It is interesting to compare the relations between older and younger men in Henry IV and As You Like It. This essay will consider two extracts; 1 Henry IV, 2.4.109-62 (Bevington ed., pp. 182-6) and As You Like It, 2.3.27-77 (Brissenden ed., pp. 131-3). The two extracts differ dramatically in their approach to the relations between older and younger men.
In summary, the As You Like It scene is serious and moving, conducted in verse, concerned with issues of faithfulness, and uses Biblical references for metaphors. The scene from Henry IV is humorous, conducted in prose, concerned with betrayal and falsehood, (even if it is set in a farcical context,) and refers to common sayings in its metaphors and oaths. Both scenes examine the comparison of an old world to the new, to different levels of significance. The potential exists in both scenes to perform them in opposition to the audiences expectations - comic elements could be introduced into the As You Like It scene, and the Henry IV scene could be darkened in places.
The extract from Henry IV is conducted in prose throughout; its use can be allotted by social distinction, for superior characters to inferiors, or it can be used by one of high status to another, as a calculating insult. In this case though, it is appropriate for the surroundings of the Eastcheap tavern, and is used among persons of varying status to express their friendship. Hal effectively moves between the prose world of Eastcheap and the noble world of exalted blank verse. The use of prose in the tavern is simply a different register and does not necessarily make it an inferior form; Falstaff's prose often seem...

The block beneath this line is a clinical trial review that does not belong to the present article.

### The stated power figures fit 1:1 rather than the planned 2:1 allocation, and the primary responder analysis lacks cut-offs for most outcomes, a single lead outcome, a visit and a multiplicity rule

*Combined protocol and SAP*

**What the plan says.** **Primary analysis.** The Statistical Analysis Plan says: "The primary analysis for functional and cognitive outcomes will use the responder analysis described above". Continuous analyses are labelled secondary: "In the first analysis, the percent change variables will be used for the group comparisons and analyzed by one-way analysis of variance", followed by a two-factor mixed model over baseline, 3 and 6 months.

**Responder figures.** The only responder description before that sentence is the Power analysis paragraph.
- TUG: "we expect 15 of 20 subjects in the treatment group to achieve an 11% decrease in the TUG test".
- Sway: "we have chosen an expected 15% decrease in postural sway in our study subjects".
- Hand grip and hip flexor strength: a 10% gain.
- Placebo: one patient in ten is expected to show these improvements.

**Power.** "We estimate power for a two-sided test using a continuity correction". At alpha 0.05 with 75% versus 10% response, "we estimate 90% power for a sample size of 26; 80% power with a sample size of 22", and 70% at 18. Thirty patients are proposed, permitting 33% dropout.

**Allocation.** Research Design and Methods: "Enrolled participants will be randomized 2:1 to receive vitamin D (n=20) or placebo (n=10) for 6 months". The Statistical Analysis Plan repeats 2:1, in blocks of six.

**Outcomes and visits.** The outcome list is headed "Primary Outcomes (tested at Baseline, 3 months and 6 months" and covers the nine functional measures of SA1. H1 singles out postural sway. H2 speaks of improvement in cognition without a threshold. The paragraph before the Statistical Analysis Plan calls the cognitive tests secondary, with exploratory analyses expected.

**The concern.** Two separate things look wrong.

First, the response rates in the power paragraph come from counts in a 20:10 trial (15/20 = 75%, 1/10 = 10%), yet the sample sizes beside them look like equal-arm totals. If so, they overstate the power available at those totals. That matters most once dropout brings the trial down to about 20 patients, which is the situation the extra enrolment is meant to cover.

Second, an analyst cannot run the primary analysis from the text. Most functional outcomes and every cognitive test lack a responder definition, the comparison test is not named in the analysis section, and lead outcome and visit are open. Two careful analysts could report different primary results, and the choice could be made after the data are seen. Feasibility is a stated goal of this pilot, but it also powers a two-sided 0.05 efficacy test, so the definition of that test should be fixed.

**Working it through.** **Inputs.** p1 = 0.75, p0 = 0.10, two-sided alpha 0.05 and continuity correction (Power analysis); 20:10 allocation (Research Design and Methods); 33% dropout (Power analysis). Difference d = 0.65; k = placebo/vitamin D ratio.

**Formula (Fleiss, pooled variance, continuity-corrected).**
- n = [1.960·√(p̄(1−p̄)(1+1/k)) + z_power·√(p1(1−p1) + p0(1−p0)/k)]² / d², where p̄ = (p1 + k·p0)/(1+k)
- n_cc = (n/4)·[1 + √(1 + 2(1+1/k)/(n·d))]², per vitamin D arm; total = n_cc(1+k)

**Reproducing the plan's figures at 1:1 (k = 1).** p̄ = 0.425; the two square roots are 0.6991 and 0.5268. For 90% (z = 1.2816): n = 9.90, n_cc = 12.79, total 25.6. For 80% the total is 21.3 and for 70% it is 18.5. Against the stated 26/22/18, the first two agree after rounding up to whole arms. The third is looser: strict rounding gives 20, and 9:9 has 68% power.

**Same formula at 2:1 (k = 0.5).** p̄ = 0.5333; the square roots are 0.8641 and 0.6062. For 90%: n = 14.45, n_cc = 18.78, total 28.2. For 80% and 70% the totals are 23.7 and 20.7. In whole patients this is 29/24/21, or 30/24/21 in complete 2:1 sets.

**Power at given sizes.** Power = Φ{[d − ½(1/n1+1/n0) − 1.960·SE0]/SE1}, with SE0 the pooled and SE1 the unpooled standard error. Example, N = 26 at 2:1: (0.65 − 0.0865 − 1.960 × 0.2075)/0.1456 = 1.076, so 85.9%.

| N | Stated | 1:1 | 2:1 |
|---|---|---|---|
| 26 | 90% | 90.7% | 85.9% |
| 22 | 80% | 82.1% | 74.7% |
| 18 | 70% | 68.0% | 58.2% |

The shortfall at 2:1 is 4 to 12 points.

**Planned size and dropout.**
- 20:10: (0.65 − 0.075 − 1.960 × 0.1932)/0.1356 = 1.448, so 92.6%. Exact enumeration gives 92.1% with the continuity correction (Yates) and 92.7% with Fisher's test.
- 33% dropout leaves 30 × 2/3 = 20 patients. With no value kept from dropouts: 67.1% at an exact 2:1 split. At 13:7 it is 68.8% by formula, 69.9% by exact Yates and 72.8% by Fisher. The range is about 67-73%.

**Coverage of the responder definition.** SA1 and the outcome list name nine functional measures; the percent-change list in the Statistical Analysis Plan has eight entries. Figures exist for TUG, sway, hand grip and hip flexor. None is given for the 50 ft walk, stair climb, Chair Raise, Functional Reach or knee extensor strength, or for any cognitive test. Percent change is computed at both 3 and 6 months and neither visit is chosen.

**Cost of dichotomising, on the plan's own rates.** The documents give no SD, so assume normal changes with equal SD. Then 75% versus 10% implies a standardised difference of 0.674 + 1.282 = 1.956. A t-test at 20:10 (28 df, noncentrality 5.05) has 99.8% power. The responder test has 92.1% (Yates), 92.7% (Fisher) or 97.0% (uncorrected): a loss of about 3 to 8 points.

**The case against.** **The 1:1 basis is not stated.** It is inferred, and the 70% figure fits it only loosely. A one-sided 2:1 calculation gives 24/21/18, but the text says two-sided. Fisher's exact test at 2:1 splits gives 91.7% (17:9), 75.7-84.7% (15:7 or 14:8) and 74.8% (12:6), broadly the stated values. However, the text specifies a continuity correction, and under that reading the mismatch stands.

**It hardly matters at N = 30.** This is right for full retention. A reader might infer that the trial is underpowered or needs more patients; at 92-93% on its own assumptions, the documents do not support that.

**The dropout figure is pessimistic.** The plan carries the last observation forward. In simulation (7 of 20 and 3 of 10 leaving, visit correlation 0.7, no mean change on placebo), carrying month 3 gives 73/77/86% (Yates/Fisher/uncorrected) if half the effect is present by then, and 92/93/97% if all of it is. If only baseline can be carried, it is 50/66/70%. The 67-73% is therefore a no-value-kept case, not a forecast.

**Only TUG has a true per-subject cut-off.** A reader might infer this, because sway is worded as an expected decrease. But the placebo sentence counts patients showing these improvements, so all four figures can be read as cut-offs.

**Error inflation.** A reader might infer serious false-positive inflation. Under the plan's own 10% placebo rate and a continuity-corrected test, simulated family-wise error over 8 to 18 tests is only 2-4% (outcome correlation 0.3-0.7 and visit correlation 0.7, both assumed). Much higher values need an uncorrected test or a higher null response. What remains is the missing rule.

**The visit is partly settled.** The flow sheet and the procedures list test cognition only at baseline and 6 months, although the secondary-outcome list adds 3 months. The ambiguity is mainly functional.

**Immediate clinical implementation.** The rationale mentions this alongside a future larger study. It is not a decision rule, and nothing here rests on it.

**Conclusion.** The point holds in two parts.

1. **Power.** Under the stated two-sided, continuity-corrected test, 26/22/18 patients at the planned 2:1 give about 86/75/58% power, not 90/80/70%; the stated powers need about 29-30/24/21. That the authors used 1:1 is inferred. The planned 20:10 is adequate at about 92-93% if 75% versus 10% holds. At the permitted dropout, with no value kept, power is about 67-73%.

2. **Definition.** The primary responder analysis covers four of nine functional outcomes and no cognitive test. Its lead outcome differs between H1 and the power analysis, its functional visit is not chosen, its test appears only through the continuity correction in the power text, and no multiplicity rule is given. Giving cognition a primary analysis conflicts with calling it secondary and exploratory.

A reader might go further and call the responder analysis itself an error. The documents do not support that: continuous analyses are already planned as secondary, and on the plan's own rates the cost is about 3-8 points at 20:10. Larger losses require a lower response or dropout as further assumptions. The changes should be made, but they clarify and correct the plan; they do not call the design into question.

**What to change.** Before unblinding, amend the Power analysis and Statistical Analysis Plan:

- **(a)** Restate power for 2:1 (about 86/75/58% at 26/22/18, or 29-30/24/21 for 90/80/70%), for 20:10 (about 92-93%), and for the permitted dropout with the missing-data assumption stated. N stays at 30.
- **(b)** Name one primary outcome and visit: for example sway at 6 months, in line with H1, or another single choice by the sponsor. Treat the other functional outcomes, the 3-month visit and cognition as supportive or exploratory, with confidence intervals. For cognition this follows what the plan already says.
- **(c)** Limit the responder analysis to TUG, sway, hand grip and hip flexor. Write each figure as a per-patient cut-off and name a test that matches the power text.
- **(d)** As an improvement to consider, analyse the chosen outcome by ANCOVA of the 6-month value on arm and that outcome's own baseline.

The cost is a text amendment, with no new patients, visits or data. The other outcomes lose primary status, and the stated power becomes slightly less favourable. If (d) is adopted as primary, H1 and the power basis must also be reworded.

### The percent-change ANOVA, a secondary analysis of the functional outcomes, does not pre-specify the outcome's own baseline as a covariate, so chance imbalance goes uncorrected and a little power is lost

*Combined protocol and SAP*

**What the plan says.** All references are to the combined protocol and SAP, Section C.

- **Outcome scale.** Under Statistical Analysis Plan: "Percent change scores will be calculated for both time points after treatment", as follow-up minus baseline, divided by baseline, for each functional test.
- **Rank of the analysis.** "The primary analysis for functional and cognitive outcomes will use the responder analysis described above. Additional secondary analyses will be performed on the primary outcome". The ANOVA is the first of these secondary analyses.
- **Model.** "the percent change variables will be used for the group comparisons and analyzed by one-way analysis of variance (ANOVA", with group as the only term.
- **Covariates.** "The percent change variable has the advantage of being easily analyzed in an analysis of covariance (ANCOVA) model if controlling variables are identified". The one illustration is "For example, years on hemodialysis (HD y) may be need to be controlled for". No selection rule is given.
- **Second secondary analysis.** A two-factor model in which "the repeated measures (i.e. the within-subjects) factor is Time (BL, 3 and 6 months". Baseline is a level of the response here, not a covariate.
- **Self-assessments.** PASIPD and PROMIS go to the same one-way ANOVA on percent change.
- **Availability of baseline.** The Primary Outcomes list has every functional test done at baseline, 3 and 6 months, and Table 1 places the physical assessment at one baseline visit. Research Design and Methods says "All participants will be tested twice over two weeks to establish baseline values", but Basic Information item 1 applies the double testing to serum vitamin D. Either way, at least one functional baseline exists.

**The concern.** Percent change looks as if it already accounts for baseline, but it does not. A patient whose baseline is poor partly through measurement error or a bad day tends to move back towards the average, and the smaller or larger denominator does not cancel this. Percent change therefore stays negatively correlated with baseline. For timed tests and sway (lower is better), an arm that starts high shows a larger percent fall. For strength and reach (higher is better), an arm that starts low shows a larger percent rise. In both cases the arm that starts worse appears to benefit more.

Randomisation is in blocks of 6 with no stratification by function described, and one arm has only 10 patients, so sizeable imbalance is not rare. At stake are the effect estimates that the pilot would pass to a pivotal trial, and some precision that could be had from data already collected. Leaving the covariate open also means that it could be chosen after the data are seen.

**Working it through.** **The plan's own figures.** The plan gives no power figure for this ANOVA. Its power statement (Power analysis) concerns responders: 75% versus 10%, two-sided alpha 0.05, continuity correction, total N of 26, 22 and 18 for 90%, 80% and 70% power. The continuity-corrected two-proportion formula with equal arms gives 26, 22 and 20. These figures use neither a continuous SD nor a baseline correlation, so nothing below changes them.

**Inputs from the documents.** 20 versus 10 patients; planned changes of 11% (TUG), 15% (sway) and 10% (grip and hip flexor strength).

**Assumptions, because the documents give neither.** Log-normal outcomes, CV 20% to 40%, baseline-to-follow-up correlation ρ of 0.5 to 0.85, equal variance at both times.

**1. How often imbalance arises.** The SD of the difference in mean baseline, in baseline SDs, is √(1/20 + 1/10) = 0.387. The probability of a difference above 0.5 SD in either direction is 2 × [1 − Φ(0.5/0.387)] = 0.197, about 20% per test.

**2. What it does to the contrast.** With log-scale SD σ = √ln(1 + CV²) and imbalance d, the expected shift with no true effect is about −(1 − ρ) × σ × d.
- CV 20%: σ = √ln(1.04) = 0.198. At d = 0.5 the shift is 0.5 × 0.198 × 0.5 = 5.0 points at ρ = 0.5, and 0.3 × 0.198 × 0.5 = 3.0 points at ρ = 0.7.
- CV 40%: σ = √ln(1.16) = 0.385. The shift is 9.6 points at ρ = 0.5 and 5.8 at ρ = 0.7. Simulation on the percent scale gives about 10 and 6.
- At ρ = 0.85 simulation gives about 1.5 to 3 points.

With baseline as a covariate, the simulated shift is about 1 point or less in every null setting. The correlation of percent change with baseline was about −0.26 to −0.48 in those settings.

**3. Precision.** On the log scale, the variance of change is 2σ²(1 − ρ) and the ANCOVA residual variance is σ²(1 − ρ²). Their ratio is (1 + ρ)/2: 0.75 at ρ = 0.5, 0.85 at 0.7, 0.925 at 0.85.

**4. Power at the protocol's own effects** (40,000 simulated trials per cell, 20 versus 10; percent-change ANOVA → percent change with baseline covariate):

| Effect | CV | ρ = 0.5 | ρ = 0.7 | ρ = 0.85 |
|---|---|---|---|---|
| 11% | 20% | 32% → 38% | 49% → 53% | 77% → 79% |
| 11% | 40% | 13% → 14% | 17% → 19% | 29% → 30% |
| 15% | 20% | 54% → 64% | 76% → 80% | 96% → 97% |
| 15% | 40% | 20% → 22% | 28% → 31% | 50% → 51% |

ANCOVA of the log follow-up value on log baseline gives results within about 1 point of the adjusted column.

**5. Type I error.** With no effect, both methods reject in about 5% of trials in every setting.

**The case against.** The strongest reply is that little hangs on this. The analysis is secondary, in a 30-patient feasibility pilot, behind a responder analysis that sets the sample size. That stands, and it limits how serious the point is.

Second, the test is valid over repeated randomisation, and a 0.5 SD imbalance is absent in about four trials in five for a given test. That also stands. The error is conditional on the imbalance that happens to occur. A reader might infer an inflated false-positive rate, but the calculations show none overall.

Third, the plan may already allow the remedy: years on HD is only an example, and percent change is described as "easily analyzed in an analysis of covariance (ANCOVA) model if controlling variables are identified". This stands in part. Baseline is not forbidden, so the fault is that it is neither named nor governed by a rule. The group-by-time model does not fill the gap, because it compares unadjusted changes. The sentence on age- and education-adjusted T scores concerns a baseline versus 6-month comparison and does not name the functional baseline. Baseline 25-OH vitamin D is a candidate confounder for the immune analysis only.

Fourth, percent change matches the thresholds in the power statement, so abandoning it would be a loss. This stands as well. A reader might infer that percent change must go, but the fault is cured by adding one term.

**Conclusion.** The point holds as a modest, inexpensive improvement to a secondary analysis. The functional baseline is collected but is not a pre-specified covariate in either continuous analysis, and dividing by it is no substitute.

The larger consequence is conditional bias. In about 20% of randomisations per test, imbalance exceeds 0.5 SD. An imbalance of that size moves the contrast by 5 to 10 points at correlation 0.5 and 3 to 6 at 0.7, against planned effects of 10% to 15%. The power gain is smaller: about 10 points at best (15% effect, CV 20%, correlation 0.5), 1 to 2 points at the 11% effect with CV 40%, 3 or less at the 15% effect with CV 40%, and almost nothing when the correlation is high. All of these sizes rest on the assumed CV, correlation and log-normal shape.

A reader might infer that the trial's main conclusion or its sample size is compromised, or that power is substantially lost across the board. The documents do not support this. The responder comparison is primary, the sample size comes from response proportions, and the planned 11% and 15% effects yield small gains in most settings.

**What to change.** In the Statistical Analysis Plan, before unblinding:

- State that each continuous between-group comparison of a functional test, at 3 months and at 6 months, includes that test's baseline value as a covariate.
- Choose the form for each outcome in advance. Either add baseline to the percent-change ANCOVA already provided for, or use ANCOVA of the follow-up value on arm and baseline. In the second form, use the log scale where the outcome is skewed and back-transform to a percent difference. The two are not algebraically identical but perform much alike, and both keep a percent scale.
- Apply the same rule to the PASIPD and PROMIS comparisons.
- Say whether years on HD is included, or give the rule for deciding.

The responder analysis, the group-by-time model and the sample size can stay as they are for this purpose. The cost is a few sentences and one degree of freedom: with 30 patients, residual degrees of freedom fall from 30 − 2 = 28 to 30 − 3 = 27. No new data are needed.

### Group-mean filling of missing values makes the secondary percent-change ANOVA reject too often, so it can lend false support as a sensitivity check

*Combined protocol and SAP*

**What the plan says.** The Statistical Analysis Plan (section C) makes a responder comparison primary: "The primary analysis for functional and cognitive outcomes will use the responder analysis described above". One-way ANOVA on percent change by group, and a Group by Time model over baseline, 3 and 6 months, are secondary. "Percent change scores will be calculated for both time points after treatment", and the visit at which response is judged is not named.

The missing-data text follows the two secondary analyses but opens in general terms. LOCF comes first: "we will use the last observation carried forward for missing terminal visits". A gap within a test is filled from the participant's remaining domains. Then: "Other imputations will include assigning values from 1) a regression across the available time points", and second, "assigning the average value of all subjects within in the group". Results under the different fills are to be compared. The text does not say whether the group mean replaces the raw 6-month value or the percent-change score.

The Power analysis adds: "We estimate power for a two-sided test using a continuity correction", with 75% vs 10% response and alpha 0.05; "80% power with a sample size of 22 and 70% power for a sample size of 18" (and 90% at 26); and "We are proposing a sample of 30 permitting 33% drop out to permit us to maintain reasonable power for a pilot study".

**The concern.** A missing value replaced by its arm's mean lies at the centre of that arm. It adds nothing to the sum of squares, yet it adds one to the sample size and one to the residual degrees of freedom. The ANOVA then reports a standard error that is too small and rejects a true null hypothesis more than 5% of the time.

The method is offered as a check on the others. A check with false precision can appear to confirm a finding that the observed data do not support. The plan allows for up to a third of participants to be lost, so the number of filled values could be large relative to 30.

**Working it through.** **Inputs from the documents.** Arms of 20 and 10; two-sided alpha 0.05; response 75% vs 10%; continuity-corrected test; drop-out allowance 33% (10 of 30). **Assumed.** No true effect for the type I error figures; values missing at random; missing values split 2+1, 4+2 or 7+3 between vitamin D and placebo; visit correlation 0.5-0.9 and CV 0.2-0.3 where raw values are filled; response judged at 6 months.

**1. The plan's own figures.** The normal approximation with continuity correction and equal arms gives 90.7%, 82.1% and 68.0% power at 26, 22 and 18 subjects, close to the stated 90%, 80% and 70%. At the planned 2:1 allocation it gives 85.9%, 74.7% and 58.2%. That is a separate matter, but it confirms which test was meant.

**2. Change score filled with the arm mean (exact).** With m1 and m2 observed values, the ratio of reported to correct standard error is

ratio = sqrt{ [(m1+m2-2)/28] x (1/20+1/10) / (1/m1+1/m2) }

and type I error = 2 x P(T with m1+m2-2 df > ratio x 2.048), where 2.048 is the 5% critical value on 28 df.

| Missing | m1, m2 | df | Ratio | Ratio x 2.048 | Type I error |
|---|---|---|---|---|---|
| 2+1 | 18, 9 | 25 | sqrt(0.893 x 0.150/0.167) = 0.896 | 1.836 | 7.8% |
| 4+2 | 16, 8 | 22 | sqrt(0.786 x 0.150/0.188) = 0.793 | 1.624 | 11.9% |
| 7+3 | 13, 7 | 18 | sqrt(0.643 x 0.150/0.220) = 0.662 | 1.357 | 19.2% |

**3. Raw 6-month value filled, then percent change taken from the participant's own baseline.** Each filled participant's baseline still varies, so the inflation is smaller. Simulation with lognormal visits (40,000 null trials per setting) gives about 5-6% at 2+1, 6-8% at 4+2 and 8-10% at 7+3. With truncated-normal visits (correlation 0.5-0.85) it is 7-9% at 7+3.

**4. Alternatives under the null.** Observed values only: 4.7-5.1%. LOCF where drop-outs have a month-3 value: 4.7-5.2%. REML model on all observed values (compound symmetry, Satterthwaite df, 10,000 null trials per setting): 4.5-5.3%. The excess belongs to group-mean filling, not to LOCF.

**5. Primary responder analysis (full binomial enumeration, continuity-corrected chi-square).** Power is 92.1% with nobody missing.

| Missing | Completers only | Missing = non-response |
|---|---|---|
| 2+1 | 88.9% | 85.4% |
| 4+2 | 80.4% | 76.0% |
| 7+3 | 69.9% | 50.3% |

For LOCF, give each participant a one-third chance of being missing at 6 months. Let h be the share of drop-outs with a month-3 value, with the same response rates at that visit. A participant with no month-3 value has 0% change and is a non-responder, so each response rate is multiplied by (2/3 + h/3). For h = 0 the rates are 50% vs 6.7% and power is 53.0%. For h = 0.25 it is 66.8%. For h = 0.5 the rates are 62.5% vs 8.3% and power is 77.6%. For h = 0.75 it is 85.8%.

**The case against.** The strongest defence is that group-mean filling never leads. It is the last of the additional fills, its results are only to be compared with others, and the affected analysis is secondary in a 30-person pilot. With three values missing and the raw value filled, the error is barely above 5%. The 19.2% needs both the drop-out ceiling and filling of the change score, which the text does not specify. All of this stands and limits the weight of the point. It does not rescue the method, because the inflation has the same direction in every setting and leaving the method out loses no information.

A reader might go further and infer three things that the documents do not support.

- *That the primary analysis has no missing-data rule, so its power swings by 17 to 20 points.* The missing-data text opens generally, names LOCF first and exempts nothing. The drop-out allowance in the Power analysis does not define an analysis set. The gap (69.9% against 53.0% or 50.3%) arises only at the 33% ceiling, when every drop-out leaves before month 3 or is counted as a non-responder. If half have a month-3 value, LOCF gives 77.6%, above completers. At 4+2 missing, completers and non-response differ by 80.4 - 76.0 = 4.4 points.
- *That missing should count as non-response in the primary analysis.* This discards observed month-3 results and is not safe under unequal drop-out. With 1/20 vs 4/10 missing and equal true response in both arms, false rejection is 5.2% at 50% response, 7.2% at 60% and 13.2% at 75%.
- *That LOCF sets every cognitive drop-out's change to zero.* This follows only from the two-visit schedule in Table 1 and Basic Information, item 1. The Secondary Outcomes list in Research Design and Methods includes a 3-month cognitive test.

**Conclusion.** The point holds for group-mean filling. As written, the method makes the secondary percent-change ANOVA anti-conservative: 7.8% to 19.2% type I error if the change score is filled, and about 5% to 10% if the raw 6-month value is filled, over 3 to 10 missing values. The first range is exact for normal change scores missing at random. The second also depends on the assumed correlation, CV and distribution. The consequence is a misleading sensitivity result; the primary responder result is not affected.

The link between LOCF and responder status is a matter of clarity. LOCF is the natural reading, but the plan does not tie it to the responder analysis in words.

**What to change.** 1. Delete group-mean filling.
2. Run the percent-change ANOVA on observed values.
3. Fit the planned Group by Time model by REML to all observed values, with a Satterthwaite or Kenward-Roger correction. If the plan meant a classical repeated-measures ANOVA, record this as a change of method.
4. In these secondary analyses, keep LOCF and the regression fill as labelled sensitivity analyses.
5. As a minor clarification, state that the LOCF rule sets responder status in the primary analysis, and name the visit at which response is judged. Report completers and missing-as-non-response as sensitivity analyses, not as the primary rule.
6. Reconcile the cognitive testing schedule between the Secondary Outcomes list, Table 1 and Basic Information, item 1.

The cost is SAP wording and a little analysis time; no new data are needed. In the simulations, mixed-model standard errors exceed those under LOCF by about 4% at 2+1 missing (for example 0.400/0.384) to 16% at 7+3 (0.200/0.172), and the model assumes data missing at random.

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... Hal and Poins, yet approaches the same topic as the As You Like It extract.
In conclusion, Henry IV's use of prose indicates its humorousness and the friendship between characters of different social status. As You Like It shows this too, yet it's verse displays a more formal tone. It has been shown that both extracts can display sentiments contrary to audience expectations - the comic incorporates darkness, the sombre has the potential for humour. The Biblical allusions in this extract are replaced with comic oaths from Falstaff in Henry IV. Both extracts are linked by their examination of old and new world values.
Shakespeare, W. (1998). Henry IV Part I. (c. 1598) D. Bevington (Ed.) Oxford: Oxford University Press
Shakespeare, W. (1998). As You Like It. (c. 1600) A. Brissenden (Ed.) Oxford: Oxford University Press
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